What the Devil won't tell you
Ranking 49th: The real story of how Az fell to bottom in K-12 spending
Seeing past blowback against more funding for schools requires a dig through the record
Arizona kids became 49ers long before charter schools were a major financial factor and well before Gov. Doug Ducey discovered the figure and decided its time to dig into the State Land Trust to do something about it.
The "how we got here" part is suddenly important, it seems.
Ducey came upon a Census report released in June showing the state ranking 49th in K-12 per-pupil funding and, well, now it's a hootenanny.
Yes, we now have a veritable cornucopia of plans to lift us off the doormat of American primary and secondary education spending.
I type this rubbing my eyes shut and pinching my nose. Guys! The Census Bureau has ranked Arizona 49th pretty much every year for the last 18 years. OK, for a couple of years we may have been 48th or maybe 46th, but if you want to find Arizona rankings in the annual Census report start with the number 49. Your eyes won't have to move far.
Now comes a bit of backlash in the form of a sobering voice from the Arizona Taxpayer Research Association. ATRA released a response, penned by analyst Sean McCarthy, warning off using Census numbers in favor of using National Education Association figures. Fine. It's a good white paper. It's just that now the ATRA piece is being used to frame the arguments of the defenders of the spending status quo, as reported in the Arizona Capitol Times last week:
A document circulated to House Republicans in September included language taken nearly word-for-word from ATRA’s research, and highlights McCarthy’s report while making the case for increasing K-12 funding without a tax increase.
The report itself raises valid points about the challenges present in improving Arizona's standing in K-12 funding and concludes that no easy fix is available that will improve the numbers or the state's position. Amen. If new revenues aren't part of the solution, Arizona won't move up the ladder without the collapse of other states.
McCarthy has a rep for being a bit of a budget guru, and none of the data he provides is bad, nefarious or otherwise disingenuous. The ATRA report simply adds more information to the debate and for that it should be welcome. Do you see how magnanimous I can be?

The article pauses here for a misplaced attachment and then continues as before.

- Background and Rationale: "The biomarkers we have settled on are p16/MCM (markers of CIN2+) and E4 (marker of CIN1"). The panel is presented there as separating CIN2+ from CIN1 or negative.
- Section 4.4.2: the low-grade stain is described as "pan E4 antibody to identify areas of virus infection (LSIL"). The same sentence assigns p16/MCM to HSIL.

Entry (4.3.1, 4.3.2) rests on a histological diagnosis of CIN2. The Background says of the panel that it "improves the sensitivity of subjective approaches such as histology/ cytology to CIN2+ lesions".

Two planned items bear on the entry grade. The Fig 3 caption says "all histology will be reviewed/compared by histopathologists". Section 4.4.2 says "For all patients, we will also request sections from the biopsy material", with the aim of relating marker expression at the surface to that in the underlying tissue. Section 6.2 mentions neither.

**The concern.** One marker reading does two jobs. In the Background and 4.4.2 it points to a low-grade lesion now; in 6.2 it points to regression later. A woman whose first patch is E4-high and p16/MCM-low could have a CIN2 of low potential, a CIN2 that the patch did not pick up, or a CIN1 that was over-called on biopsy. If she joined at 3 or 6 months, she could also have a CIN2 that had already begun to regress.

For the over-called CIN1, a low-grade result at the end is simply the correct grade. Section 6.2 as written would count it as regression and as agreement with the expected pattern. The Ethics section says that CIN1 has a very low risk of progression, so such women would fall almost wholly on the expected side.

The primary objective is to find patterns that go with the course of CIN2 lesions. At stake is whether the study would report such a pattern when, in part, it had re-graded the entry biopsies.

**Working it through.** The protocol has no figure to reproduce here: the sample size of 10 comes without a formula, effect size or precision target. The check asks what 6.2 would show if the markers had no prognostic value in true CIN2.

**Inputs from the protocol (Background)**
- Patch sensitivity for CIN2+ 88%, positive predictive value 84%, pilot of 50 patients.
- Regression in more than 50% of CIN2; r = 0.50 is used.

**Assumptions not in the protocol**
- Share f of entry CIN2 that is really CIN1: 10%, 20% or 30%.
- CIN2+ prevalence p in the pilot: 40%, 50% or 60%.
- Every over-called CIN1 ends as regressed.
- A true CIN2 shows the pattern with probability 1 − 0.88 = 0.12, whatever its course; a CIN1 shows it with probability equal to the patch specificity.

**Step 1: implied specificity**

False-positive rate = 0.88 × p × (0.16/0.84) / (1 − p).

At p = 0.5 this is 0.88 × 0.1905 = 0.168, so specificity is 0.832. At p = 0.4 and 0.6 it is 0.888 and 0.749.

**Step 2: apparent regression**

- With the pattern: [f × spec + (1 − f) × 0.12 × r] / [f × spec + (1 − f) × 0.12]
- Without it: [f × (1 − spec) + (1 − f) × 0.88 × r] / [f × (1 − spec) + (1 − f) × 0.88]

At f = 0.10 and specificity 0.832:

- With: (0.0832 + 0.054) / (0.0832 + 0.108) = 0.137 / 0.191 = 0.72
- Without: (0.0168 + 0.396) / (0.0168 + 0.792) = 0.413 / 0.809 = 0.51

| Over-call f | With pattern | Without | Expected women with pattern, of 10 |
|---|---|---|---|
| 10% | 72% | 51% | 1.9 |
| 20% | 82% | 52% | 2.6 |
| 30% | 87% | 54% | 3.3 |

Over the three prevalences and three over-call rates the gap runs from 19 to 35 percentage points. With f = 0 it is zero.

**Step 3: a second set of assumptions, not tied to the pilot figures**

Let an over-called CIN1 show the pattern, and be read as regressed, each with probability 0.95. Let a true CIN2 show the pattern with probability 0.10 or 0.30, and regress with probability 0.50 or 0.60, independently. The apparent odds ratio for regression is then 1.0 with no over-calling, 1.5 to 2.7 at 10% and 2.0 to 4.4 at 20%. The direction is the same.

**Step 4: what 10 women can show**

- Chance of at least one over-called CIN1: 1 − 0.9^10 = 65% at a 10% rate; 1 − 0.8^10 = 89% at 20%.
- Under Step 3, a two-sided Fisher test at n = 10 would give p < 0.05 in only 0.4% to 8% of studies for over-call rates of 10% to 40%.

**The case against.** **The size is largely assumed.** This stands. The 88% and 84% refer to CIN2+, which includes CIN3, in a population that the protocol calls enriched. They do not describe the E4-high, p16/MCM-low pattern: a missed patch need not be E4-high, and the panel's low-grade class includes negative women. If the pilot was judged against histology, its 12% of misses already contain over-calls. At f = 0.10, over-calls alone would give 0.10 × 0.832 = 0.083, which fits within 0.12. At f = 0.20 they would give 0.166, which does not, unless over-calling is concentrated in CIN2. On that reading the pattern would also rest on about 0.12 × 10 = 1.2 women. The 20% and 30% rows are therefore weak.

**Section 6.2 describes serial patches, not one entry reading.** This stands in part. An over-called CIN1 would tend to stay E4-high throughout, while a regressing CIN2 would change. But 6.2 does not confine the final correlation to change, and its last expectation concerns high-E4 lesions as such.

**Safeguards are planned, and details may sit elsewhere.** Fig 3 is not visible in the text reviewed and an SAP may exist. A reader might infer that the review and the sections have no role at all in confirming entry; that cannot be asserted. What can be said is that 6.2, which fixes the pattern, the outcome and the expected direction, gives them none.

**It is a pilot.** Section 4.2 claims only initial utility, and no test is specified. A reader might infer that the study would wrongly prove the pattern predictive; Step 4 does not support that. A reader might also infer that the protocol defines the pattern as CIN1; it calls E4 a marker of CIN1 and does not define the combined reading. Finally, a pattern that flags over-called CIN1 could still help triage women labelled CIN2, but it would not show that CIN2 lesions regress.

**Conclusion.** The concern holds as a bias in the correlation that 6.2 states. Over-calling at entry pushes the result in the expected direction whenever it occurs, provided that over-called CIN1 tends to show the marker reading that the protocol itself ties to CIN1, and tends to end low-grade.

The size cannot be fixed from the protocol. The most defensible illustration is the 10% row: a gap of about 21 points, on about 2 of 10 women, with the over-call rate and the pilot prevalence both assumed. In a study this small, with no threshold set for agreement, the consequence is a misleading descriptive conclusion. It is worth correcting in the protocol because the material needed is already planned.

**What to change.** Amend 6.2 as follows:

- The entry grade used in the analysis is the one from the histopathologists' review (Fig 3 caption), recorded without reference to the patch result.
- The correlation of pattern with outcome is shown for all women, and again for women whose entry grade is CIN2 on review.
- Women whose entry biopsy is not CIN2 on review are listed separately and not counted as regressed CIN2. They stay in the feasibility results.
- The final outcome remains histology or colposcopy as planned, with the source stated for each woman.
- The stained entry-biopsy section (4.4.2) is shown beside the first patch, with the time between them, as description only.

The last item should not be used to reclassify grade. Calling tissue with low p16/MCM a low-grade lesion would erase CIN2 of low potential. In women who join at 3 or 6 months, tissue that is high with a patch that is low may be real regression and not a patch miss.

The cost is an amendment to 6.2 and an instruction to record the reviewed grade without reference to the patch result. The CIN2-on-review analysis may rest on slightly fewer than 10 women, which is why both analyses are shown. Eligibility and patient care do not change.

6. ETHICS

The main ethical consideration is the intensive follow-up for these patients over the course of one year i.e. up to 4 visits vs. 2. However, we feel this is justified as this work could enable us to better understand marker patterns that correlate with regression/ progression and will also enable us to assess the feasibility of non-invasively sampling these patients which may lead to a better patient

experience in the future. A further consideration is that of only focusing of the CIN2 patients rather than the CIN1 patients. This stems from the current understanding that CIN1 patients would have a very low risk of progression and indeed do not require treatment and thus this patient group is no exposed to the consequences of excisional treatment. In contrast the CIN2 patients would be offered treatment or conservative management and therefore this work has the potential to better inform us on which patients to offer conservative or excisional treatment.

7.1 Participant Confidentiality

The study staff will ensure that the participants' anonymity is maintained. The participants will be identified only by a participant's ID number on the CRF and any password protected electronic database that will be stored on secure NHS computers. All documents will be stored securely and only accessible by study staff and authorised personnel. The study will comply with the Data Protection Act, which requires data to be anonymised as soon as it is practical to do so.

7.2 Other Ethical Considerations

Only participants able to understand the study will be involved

In the hands of Republican lawmakers on the other hand, ATRA's numbers become talking points about how we got here and then … let the obfuscation begin! So I went and found out what really happened.
But first, let's give McCarthy his due.
He gripes, in some instances accurately, that the Census data informing the debate so far fails to account for the vast majority of charter school funding. The Census numbers only include charter schools run by school districts. Most Arizona charter schools are not run by districts. So it misrepresents total spending and requires the caveat that the Census numbers are only true for district schools. Throw in charter schools. Conjure up some math and Arizona may rise one spot because it lands us smack dab on Oklahoma, ranking 48th.
I use Census figures because, well, they are Arizona figures sent to the U.S. Department of Education and culled by the Census Bureau. They are accurate in terms of district schools and they are the figures the Arizona Auditor General uses to figure out “percentage of classroom spending versus the rest of the country” and that number is used to attack school districts every single March when the report comes out.
Plus, the conservative Republican governor cited it and said, "This is a problem." So I feel OK using them.
McCarthy prefers the perfectly fine National Education Association numbers, which parse the information thoroughly and a bit differently. Check them out. However, his broader complaint about the Census figures seems to be: How much do you want to hate yourself?